Fixing the regulatory loophole

Firstly, and preferably, the major international organisations involved in esports would come to an agreement. I am talking about IESF, GEF, ESL and such. Taking the risk of incurring in a utopia, my suggestion would be something on the lines of a “2022 esports Convention”, signed by the relevant stakeholders of the sport, such as IF’s, National Federations, esports teams, athletes, sponsors, publishers, etc. Seductively, from this convention would emanate an entity to be considered the sole esports International Federation, composed by the most relevant stakeholders of the sport, who would share the common goal of drafting and enforcing a document containing universal and uniformizing rules and regulations on the sport. This does not affect the esports IF from having member associations that could, with reasonable and discretion, develop their own specific regulations regarding their own specific games and tournaments. This would predictably work in favor of getting the most wanted recognition from the IOC, if and when the principles of the Olympic Charter were complied with.

The second option, and perhaps the most realistic one, is for esports to be regulated within the corresponding ‘real-life’ version of the game itself, which is somehow the current model in practice. This option is naturally unattainable in games without sporting correspondence in the material world, such as League of Legends or CS:GO. On the other hand, it has good chances of succeeding in games of eFootball, eBaseball, eRacing, etc. Actually, this idea has current echoing in the Olympic Virtual Series, which implied a partnership between the IOC, the IF’s and the game publishers designed to produce “the first-ever, Olympic-licensed event for physical and non-physical virtual sports” (IOC website). To a certain extent, this option is already implemented in the sense that FIFA regulates its own eFootball competitions (FIFAe World Cup, FIFAe Club Series, FIFAe Nations Series...). The problem with this is that the regulations affect only the tournaments themselves, leaving the legal issues previously mentioned without a concrete answer. The Achilles’ heel of this solution is that it excludes some of the biggest games of this industry, falling under a dangerous under-appreciation of the ‘non-sports related’ video games.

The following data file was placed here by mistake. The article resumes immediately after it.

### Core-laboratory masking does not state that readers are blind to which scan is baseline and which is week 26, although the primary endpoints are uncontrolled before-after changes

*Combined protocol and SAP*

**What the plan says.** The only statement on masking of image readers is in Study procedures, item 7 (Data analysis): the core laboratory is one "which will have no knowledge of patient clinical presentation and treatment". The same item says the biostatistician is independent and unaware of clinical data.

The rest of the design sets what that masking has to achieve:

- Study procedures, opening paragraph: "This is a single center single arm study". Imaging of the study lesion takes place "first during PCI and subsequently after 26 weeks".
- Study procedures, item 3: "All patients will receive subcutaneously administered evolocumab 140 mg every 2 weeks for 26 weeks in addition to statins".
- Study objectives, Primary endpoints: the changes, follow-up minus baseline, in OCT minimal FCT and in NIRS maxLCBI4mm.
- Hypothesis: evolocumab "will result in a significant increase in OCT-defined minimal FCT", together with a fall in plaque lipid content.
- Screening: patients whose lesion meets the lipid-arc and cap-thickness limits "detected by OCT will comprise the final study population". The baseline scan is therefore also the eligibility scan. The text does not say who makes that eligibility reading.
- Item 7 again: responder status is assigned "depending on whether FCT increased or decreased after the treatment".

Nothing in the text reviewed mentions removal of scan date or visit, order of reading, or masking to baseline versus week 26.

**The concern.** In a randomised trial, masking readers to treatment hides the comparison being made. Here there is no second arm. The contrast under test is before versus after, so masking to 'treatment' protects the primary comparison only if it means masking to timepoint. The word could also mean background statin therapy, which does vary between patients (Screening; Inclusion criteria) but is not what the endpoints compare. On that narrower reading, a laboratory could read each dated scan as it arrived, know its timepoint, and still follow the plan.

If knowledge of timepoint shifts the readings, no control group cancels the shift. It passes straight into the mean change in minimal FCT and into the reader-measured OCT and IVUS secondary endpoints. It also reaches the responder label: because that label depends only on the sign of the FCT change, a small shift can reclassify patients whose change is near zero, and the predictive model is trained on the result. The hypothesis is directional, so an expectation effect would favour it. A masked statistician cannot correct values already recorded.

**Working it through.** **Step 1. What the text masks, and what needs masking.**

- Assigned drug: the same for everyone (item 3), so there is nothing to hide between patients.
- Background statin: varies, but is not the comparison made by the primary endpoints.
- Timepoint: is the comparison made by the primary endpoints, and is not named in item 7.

Final thoughts

From the two aforementioned solutions, the first one seems to be the winner. The idea of finally unifying the esports governing bodies into one strong and well-represented IF would solve a lot of the previously raised concerns. The current pyramidal system of Sports is compatible with an hypothetical one on esports. Let’s take the example of FIFA and FIFA for a final overview on how the system would work. FIFAe, the subdivision of FIFA in charge of eFootball, would become a member association of the esports IF. Like any other member association of a IF, it should have discretion to organize its own competitions, in which the participants would be the eclubs. Note that eClubs themselves would be members of FIFAe. Finally, the athletes would be the material competitors, each of them associated with an eClub. Every single member of the pyramid is bound by the compliance with the regulations of the higher-up in the hierarchy. Furthermore, this structure would continue to allow the members of the pyramid to pursue legal relationships with private entities, in the form of Licensing Agreements, Sponsorship Deals, Employment Contracts...

In conclusion, the proposed system would assure that the rules and regulations issued by the esports IF would be complied with, all the way down to the professional gamer – the most fragile part in these system (and by far the one that needs more legal protection).

Article written by Eduardo Bartilotti Canavez, International Sports Law Student from Portugal